Many of us are guilty of envying the celebrity life: fancy cars, designer wear, a swankienda (or two) and waking up every morning to somebody who actually does look like a movie star. But what happens when it all heads south? There's the cerebral breakup, like the “conscious uncoupling” of Gwyneth Paltrow and Chris Martin, and then there's the knock-down, drag-out, insult-hurling kind of divorce where the only ones who win are the attorneys.
Los Angeles-based author Wendy Paris wants to break the myth that “good divorce is just for rich people or celebrities,” and she's outlined how to “break up a marriage without breaking up a family” in her new book, Splitopia: Dispatches from Today's Good Divorce and How to Part Well. (She'll always be a Texan at heart, though; Paris lived here for ten years and attended the University of Houston, and her family still lives in Austin.)
Paris wrote the book after she and her husband announced a trial separation and received an overwhelming amount of negative feedback from their friends ("this was in New York City, a very liberal-minded group of people"), who predicted that their son would be destroyed, she would go broke and they would end up hating each other. She wanted to delve into and understand the negativity, and realized that so many of these preconceptions are rooted in old laws and customs.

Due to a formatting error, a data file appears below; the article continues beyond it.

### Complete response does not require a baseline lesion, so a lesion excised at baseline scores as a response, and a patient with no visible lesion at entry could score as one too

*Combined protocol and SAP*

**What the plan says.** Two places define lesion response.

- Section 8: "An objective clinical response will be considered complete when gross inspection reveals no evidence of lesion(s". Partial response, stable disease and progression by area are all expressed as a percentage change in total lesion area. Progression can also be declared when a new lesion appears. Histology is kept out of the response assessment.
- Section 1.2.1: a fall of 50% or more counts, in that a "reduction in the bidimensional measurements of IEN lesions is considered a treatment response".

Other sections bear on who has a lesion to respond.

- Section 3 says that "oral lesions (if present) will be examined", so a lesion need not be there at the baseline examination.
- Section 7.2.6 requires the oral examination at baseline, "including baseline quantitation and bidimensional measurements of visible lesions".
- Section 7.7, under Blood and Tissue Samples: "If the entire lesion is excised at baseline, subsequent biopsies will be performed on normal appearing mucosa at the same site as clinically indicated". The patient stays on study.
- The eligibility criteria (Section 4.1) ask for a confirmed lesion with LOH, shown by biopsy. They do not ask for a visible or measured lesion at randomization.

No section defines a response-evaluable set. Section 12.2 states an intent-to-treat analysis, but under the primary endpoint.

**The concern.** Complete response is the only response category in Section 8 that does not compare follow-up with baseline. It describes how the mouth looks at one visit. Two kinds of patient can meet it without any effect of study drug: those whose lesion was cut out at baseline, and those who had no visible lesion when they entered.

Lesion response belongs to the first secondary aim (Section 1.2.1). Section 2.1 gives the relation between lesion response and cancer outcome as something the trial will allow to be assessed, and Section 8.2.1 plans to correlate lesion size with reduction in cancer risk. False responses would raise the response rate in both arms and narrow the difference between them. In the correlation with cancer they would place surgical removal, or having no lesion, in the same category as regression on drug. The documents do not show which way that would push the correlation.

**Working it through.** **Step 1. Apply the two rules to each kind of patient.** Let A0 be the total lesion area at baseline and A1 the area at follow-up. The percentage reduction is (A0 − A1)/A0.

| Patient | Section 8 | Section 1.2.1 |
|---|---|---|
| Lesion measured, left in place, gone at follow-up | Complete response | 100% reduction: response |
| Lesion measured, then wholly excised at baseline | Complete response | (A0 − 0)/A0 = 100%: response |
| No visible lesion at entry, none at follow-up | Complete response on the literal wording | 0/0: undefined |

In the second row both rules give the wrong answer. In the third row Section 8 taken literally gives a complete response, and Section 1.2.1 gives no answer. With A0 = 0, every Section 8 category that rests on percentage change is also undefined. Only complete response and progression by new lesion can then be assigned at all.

“Today we have a lot more chance of having a decent parting and doing it cooperatively,” says Paris. “We still need help getting control of our emotions and choosing a cooperative legal process. [In researching the book,] I came up with the seven principles of parting.”
Those principles address self-compassion, taking ownership of both the past and the future, recognizing that closure doesn't automatically happen when you file for divorce, survival tips, using empathy to deal with anger, avoiding comparisons and creating positive moments.
She says her book is not just for those contemplating a divorce; it can be helpful for those who are on the other side of the process. She says that, especially when children are involved, it's important to avoid ongoing conflict. “A lot of people have ongoing coparenting relationships. I have a whole chapter on bad divorces gone good. And how to improve a divorce relationship over the years.” Paris suggests that in any kind of breakup, or in any kind of relationship, we have control of our attitude with our actions.
“Divorce isn't anybody's plan 'A,' but it's possible to have a meaningful and positive plan 'B.'”
Paris will read from her book this Thursday, March 24 at 7 p.m. at Brazos Bookstore, 2421 Bissonnet, 713-523-0701, brazosbookstore.com. Free.
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